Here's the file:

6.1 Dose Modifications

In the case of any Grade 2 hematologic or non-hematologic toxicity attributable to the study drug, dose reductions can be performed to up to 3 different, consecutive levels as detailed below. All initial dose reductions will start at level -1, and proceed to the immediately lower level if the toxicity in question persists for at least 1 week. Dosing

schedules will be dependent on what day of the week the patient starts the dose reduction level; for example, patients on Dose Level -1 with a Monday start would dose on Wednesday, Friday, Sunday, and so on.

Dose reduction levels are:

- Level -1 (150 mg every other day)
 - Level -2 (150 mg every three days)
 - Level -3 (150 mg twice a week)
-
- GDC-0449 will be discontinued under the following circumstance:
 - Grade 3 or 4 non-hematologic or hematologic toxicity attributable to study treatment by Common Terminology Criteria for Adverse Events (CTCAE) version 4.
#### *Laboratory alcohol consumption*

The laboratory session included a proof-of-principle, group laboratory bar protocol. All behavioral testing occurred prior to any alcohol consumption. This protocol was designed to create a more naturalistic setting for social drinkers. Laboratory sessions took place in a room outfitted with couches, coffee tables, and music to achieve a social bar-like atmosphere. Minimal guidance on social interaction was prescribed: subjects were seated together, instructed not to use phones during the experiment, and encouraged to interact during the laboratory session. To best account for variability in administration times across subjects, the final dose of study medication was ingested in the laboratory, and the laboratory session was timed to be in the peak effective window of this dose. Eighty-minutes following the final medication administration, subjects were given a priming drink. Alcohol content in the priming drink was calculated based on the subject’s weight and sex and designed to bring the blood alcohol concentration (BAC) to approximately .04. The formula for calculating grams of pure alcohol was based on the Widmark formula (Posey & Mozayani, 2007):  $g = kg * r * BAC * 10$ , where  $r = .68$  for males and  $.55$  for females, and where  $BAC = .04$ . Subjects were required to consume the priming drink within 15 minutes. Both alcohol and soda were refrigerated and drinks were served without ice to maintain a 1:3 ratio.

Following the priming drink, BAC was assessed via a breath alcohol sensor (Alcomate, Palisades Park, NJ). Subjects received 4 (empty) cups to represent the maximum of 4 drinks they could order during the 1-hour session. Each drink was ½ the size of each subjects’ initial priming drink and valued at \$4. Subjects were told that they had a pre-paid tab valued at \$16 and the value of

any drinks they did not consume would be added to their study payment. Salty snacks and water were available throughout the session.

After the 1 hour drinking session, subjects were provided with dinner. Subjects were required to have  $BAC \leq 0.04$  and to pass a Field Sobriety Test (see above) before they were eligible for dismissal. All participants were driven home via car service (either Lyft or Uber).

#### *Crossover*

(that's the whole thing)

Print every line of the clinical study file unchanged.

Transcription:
6.1 Dose Modifications

In the case of any Grade 2 hematologic or non-hematologic toxicity attributable to the study drug, dose reductions can be performed to up to 3 different, consecutive levels as detailed below. All initial dose reductions will start at level -1, and proceed to the immediately lower level if the toxicity in question persists for at least 1 week. Dosing

schedules will be dependent on what day of the week the patient starts the dose reduction level; for example, patients on Dose Level -1 with a Monday start would dose on Wednesday, Friday, Sunday, and so on.

Dose reduction levels are:

- Level -1 (150 mg every other day)
 - Level -2 (150 mg every three days)
 - Level -3 (150 mg twice a week)
-
- GDC-0449 will be discontinued under the following circumstance:
 - Grade 3 or 4 non-hematologic or hematologic toxicity attributable to study treatment by Common Terminology Criteria for Adverse Events (CTCAE) version 4.
#### *Laboratory alcohol consumption*

The laboratory session included a proof-of-principle, group laboratory bar protocol. All behavioral testing occurred prior to any alcohol consumption. This protocol was designed to create a more naturalistic setting for social drinkers. Laboratory sessions took place in a room outfitted with couches, coffee tables, and music to achieve a social bar-like atmosphere. Minimal guidance on social interaction was prescribed: subjects were seated together, instructed not to use phones during the experiment, and encouraged to interact during the laboratory session. To best account for variability in administration times across subjects, the final dose of study medication was ingested in the laboratory, and the laboratory session was timed to be in the peak effective window of this dose. Eighty-minutes following the final medication administration, subjects were given a priming drink. Alcohol content in the priming drink was calculated based on the subject’s weight and sex and designed to bring the blood alcohol concentration (BAC) to approximately .04. The formula for calculating grams of pure alcohol was based on the Widmark formula (Posey & Mozayani, 2007):  $g = kg * r * BAC * 10$ , where  $r = .68$  for males and  $.55$  for females, and where  $BAC = .04$ . Subjects were required to consume the priming drink within 15 minutes. Both alcohol and soda were refrigerated and drinks were served without ice to maintain a 1:3 ratio.

Following the priming drink, BAC was assessed via a breath alcohol sensor (Alcomate, Palisades Park, NJ). Subjects received 4 (empty) cups to represent the maximum of 4 drinks they could order during the 1-hour session. Each drink was ½ the size of each subjects’ initial priming drink and valued at \$4. Subjects were told that they had a pre-paid tab valued at \$16 and the value of

any drinks they did not consume would be added to their study payment. Salty snacks and water were available throughout the session.

After the 1 hour drinking session, subjects were provided with dinner. Subjects were required to have  $BAC \leq 0.04$  and to pass a Field Sobriety Test (see above) before they were eligible for dismissal. All participants were driven home via car service (either Lyft or Uber).

#### *Crossover*